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Resolved disk of Ceres

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#26 DesertRat


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Posted 17 January 2013 - 02:45 AM

Anyone interested in the visual investigation of asteroids might be interested in the work of van de Bos and W.S. Finsen at Johannesburg Observatory during a close approach of Eros in 1931. Using the 26" refractor there they were able to confirm the elongated shape of the asteroid. You can read about it here: http://adsabs.harvar...AN....241..329V

I don't have the reference before me but I recall reading that W. Herschel measured Ceres and Pallas. His estimates of diameters were off the mark, but its clear he was resolving the disks, recognizing they were more than simple points of light.


#27 Eddgie



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Posted 17 January 2013 - 10:14 AM

Actually, anything about 1/4th the Airy disc diameter will begin to produce a PSF larger than a point source.

Classic MTF. According to MTF theory, a white line on a black background appears wider than it really is. This is diffraction at work. By the same logic, small disk on a black sky appears larger than it really is.

Every point on the circumference of the disk will act as the center of a "Airy disk" so that what you wind up with is esentially an almost but not quite stellar object.

For example, if a telescope produced an Airy Disk that was 1 arc second in size and you looked at a disk that was .75 arc seconds in size, the image would be a point that was bigger than the .75 arc second target. It would in fact appear to be about 1.75 arc seconds across (75% larger) than the 1 arc second that a similar brightness star would produce.

It would not look stellar.

I think when the source gets to be about 30% of the size of an Airy disk size for the instrument, it starts to show more of a classic diffraction effect with something that looks like a fat, soft first diffraction ring, but not quite like a fat, soft diffraction ring.

Bottom line.. Diffraction makes it possible for an aperture to "Resolve" a disk smaller than the diffraction pattern the instrument creates.

Another example is a Sparrow split. Two point sources so close to one another that they produce an elongated Airy Disk.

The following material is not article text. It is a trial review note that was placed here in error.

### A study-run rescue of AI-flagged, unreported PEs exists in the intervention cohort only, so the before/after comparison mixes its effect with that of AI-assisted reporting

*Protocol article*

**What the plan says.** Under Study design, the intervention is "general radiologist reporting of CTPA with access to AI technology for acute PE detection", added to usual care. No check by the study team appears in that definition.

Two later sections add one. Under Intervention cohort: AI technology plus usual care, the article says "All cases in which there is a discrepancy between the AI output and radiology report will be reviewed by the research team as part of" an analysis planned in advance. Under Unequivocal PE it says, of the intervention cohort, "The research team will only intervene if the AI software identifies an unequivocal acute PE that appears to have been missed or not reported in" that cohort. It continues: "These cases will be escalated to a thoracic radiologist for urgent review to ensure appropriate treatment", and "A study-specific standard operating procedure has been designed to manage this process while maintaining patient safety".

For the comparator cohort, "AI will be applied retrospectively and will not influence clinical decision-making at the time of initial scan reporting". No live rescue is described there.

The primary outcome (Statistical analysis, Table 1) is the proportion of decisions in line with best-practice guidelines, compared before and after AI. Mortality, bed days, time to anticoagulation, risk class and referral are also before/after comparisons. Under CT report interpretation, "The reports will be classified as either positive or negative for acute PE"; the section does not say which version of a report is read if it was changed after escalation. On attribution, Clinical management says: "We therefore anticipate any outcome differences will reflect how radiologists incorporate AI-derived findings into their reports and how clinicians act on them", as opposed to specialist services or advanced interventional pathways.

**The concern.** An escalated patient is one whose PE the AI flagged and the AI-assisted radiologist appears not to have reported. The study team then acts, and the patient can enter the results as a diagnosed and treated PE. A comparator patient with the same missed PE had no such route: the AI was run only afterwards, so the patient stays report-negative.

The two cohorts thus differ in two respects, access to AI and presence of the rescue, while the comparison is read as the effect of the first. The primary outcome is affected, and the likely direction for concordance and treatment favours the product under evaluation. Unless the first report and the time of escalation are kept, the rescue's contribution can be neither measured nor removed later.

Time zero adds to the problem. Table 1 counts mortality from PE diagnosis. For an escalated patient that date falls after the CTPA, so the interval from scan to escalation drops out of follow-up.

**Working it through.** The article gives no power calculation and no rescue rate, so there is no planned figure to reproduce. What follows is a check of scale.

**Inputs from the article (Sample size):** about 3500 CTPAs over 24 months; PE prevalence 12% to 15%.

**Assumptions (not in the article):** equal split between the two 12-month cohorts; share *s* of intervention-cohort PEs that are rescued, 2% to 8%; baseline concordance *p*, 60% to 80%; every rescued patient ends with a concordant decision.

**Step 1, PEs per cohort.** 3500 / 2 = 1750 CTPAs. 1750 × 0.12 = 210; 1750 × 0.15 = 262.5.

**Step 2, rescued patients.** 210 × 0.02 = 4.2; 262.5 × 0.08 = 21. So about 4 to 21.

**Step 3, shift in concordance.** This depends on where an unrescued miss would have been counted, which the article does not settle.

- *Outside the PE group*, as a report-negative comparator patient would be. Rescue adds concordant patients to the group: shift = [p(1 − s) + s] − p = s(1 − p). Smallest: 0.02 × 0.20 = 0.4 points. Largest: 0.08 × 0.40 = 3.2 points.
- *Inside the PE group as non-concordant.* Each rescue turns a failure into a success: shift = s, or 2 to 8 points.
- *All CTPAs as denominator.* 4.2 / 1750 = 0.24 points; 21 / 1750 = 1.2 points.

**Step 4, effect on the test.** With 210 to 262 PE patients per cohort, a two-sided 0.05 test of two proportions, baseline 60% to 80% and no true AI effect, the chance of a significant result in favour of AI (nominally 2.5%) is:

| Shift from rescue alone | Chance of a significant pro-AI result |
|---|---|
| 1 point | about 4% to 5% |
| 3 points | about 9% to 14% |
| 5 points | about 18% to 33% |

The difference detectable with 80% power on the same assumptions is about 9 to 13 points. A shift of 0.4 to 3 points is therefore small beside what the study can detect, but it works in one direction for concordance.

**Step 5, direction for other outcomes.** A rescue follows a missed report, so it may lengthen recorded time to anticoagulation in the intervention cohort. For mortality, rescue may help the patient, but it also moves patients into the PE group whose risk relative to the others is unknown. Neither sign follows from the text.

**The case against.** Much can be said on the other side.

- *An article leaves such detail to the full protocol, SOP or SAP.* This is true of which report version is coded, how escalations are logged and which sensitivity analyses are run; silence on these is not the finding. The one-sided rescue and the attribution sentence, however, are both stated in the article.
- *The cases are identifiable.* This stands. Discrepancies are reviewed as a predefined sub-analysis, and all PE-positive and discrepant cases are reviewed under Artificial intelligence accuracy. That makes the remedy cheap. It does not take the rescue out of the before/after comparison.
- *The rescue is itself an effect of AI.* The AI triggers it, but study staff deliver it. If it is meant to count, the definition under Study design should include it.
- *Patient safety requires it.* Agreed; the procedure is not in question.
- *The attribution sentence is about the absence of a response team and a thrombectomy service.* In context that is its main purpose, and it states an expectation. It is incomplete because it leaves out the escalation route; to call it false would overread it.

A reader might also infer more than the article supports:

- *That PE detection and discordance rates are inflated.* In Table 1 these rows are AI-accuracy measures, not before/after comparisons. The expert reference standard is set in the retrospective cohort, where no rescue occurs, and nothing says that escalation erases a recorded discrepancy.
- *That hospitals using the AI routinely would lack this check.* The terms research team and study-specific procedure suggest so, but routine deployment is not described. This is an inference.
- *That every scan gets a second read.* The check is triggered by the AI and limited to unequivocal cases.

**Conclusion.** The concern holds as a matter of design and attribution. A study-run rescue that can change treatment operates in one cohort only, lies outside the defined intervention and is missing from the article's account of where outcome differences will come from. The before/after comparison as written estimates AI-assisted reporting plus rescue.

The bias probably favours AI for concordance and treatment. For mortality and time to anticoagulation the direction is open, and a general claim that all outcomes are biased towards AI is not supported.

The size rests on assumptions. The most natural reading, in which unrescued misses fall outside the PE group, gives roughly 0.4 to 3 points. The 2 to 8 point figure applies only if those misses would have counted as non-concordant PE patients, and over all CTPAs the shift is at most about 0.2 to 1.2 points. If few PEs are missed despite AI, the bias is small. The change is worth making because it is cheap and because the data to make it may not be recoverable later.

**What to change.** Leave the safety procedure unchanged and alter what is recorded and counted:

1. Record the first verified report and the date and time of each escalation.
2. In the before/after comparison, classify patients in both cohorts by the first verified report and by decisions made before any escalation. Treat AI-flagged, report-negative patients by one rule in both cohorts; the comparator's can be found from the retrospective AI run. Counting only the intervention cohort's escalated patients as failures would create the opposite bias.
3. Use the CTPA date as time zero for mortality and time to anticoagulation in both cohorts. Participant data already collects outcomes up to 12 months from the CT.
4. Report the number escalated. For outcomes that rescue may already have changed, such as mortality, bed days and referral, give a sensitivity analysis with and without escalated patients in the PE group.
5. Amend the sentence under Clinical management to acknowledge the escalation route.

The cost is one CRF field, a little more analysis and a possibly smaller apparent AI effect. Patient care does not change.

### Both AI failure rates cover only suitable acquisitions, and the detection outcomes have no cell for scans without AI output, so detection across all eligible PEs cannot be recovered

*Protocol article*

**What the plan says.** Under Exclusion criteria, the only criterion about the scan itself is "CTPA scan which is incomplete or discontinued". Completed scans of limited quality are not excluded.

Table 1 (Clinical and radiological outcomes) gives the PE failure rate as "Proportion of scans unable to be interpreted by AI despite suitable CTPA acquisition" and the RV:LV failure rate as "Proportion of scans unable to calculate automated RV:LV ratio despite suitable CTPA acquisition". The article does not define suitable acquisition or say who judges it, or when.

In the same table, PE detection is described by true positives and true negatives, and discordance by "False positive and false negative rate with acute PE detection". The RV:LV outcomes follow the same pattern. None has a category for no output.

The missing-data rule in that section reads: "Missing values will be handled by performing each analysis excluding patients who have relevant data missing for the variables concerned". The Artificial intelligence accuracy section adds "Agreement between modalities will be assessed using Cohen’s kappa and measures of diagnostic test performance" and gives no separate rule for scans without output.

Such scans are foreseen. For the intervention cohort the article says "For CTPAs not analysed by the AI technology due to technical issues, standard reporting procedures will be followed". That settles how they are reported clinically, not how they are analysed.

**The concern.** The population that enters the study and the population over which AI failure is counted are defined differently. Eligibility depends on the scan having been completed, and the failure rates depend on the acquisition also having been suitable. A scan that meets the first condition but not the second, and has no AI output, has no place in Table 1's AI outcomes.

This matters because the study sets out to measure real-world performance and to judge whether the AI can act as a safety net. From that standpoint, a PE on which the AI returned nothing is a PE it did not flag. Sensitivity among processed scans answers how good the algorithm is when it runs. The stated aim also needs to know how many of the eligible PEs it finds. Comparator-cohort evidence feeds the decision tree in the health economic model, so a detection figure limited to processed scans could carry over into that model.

In fact, this is a great case of how an apture "Resolves" targets that are less than half the radius of the Airy Disk. As long as the resulting image is bigger in diameter or in any direction than an Airy Disk for a star of the same magnitude, we can say that we have detected (Norme would say "Resolved") some detail. Now the human eye starts to struggle (Sparrow splits were almost all photographic) because at some point the eccentric image is to spherical for the eye to really see as elongated, but precision instruments can measure the elongation. We haven't really "Resolved" the split because we cannot see a dip in the valley, but we can infer that it is there if other evidence shows the source to be to distant to be non-stellar. So while we can't see the Sparrow split as a true binary star, we can infer that it is one because of the elongation of the Airy Disk.

The exact same thing is happening when a disk is smaller than the Airy Pattern of a star in an instrument. The disk "Expands" the size of the "Airy Disk" by the diameter of the source. Agian, the theory for image formation of extended targets is that it is a composite of an infinite number of overlapping Airy Disks being formed by every point on the surface of the source.

Diffraction explains all of this easily.

The difference is that in a much larger aperture, the disk will have progressivly harder, more distinct limbs so that at some point, it is decidely not stellar, while in the smaller instrument, it will be expanded angularly by the diffraction, but the center of the spot will be broader and flatter than it would for an Airy disk, but the limb itself could not be resolved because it falls inside of the diamater of an Airy Disk size for the instrument. In the smaller aperture, we see no distinct limb, but a soft sided ball of light. The important point though is that it will not appear stellar because the circumference will be too large and the central "Spike" will be very broad.